Dear Santa, tell lawmakers they're not you

Dear Santa, tell lawmakers they're not you

by
Wayne Hoffman
December 20, 2010
Wayne Hoffman
Author Image
December 20, 2010

Dear Santa,

I've been a good boy all year. I know I haven't written to you lately, but it sure would be nice to get a present from you this year: You see, I have some bad news. It turns out that some elected officials think, well, that they're you. I know that's a bit embarrassing. Now, they don't make it obvious, say, by wearing a red suit and sliding down my chimney like you do every year. No, they're just constantly trying to give us stuff -- new programs, new entitlements, some service or another that comes at a cost to taxpayers.

I keep trying to tell these elected officials that they're not Santa Claus, that it is not their job to give us stuff, that every time they do, it costs money, and that really all they have to do is keep out of our way, keep taxes low and reduce regulations. Still, they keep showing up with a bunch of wild ideas that they're going to "help" us by doing something -- anything.

My friend, Ralph Smeed, once gave me a copy of Frederick Bastiat precious work, The Law. Bastiat explains that government commits acts of "legalized plunder" in that it "takes from some persons what belongs to them, and gives it to other persons to whom it does not belong." The law then "benefits one citizen at the expense of another by doing what the citizen himself cannot do without committing a crime," wrote Bastiat.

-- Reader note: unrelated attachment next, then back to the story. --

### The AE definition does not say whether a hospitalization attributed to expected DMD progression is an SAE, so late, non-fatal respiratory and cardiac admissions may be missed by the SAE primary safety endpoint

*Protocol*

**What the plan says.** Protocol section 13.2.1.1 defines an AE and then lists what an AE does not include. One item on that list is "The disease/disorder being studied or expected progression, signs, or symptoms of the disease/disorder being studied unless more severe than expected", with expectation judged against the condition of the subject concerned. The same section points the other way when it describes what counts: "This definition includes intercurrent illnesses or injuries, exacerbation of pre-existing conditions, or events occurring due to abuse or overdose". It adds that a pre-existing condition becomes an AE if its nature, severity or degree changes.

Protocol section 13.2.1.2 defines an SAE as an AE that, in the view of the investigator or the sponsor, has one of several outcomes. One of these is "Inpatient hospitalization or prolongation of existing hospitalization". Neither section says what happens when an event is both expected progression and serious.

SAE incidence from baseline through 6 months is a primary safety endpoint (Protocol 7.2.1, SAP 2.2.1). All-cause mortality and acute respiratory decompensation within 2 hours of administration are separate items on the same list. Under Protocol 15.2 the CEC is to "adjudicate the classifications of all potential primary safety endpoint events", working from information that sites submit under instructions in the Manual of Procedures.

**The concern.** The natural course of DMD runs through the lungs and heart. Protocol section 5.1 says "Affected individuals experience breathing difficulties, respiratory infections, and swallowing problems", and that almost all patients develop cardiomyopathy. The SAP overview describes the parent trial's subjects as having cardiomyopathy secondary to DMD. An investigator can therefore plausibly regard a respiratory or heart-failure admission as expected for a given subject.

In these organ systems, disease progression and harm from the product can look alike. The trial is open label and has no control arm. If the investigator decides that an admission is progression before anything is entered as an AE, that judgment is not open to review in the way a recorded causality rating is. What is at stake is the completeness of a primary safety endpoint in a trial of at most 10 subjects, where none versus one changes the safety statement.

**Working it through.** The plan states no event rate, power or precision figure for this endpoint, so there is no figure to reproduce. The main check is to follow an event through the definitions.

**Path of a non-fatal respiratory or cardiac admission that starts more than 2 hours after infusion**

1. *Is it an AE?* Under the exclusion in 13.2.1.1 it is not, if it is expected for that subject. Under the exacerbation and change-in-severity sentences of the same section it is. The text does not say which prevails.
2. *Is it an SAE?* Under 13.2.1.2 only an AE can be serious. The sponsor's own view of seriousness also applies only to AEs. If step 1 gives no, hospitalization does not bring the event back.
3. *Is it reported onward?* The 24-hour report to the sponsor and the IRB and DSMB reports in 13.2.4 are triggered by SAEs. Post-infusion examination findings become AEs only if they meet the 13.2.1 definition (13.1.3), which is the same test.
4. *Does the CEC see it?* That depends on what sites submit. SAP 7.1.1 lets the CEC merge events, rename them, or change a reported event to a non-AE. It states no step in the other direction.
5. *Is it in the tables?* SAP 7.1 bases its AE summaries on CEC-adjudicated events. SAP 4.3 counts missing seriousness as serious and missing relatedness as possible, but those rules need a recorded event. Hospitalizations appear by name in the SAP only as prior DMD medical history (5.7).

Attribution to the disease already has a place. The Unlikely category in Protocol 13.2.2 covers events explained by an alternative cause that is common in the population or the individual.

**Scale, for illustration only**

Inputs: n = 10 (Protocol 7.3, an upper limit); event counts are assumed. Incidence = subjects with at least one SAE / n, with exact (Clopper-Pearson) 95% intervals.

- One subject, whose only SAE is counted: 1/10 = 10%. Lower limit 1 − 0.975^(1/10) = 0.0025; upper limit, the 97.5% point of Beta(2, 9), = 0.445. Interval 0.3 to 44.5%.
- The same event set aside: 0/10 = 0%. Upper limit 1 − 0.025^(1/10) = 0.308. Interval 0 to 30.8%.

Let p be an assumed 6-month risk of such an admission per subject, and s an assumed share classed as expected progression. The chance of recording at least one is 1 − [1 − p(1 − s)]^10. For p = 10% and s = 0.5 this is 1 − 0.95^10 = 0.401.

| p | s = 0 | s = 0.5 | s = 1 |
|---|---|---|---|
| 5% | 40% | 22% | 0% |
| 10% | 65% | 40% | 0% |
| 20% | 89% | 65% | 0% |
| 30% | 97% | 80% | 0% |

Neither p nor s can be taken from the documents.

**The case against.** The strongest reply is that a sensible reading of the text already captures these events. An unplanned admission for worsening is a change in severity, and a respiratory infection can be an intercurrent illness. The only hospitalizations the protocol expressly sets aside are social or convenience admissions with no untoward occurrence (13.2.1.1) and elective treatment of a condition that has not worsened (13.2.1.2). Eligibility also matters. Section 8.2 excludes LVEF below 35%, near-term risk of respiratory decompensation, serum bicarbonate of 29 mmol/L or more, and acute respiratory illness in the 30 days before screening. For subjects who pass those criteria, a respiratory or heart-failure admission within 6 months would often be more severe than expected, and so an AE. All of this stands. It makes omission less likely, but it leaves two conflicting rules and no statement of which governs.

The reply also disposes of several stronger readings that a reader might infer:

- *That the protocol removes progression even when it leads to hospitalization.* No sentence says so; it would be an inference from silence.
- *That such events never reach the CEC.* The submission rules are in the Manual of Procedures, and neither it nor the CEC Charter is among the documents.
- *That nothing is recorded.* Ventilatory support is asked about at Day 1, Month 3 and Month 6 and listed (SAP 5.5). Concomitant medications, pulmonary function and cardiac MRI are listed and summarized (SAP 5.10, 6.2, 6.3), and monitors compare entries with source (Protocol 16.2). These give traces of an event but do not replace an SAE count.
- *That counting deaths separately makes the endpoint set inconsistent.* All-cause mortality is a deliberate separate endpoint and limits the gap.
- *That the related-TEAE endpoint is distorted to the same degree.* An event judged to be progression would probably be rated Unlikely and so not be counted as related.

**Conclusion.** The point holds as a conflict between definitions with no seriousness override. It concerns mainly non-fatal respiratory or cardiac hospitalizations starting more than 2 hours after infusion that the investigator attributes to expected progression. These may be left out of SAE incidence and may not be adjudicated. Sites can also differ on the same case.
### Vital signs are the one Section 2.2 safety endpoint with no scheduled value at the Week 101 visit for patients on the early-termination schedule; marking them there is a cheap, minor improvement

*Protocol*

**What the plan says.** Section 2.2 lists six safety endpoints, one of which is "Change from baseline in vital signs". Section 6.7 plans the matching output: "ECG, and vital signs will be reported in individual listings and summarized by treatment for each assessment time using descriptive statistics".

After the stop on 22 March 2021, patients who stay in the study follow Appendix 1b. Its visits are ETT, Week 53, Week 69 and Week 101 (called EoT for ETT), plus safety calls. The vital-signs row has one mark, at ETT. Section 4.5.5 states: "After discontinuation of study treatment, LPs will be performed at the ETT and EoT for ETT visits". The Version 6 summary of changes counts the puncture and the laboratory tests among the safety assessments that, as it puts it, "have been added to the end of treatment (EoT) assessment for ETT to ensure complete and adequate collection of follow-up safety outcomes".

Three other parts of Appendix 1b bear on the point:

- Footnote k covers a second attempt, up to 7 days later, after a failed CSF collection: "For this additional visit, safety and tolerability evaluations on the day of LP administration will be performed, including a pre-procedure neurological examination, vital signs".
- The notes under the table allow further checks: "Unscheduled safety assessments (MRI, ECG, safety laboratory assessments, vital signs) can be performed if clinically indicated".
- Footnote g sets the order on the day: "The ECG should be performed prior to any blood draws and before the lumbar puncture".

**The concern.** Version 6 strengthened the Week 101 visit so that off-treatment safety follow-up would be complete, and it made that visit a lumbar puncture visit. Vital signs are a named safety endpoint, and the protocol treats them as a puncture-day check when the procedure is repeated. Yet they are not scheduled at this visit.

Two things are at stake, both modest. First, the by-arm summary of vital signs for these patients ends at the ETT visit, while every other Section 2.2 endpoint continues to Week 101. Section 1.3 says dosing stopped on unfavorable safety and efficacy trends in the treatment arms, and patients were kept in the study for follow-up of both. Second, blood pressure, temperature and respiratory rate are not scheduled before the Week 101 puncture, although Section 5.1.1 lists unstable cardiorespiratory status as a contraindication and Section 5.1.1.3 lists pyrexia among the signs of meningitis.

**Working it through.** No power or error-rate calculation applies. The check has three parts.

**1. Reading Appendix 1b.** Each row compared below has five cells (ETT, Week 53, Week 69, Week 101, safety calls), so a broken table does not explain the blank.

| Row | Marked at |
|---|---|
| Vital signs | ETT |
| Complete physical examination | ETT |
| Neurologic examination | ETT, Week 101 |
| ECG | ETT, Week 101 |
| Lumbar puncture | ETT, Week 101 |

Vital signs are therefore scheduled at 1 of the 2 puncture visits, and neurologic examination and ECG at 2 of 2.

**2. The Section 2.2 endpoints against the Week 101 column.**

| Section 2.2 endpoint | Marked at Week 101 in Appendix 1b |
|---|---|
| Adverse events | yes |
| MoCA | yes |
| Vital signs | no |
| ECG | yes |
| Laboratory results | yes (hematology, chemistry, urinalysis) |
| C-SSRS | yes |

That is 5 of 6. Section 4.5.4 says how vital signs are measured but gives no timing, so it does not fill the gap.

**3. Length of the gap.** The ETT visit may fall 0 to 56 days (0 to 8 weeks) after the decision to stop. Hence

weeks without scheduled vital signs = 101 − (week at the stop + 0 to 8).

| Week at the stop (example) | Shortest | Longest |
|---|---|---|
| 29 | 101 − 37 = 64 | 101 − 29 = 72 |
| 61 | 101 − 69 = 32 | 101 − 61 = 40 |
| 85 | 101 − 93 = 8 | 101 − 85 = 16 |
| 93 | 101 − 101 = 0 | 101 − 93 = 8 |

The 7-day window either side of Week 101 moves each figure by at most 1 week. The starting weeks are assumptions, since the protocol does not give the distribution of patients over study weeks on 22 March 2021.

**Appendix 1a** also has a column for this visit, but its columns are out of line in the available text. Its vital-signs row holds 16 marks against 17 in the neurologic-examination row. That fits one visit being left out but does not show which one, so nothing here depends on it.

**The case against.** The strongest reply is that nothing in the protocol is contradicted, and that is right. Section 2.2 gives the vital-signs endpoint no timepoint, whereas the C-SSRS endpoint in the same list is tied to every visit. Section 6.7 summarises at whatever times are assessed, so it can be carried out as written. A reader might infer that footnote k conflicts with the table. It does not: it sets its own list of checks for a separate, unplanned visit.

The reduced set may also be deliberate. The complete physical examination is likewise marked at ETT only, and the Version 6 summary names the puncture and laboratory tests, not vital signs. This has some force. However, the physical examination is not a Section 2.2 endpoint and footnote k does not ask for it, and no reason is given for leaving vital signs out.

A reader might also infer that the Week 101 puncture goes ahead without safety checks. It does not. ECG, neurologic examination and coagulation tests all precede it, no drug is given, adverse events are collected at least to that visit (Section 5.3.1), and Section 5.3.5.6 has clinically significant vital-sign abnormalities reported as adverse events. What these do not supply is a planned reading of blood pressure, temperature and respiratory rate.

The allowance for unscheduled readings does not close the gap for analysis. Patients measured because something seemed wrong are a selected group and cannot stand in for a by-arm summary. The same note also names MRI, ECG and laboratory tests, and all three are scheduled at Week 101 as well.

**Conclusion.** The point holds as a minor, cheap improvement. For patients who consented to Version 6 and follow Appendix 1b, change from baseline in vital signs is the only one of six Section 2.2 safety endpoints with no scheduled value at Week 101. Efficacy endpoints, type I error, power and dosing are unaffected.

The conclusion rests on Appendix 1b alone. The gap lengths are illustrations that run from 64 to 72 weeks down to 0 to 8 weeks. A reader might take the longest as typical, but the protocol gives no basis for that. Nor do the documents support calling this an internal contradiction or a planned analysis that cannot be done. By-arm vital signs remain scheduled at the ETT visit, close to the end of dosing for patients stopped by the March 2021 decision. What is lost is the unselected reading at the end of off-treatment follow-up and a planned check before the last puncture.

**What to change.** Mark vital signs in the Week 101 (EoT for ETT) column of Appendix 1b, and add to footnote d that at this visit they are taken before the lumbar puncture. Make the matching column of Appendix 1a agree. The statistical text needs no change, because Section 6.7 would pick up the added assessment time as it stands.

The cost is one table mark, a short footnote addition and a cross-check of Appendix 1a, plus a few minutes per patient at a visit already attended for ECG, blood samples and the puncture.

Ralph always noted that lawmakers and other elected officials tend to become a slave to "statism," a condition in which the state is deemed the answer for everything and people are mere beneficiaries of the government largess. By now, it should be obvious that elected officials are not at all like you, Santa. I mean, I don't see you taking toys from some kids and giving those toys to others you deem more deserving.

Like Ralph, I'm still giving out copies of The Law, in the hopes that people will begin to recognize that government shouldn't try to play Santa Claus, that in the protection of rights and properties, government shouldn't try to take rights and properties and redistribute them to those whom the people in power consider more deserving. Heck, even here in Idaho, the government takes money from people in order to provide television to other people. Crazy, I know. They call it "public television." I call it government television, and it is exactly the legal plunder that Bastiat describes. But we can talk about that another day.

So Santa, all I want for Christmas this year is for legislators, county commissioners, city councilors, school board trustees and anyone else at the helm of government to recognize that they're not you -- that while Santa Claus has the power to distinguish naughty from nice and dispense neatly wrapped gifts accordingly, that's not what government is all about.

Thank you Santa. I'll have your favorite cookies and a glass of milk waiting for you when you get here.

Your friend,
Wayne

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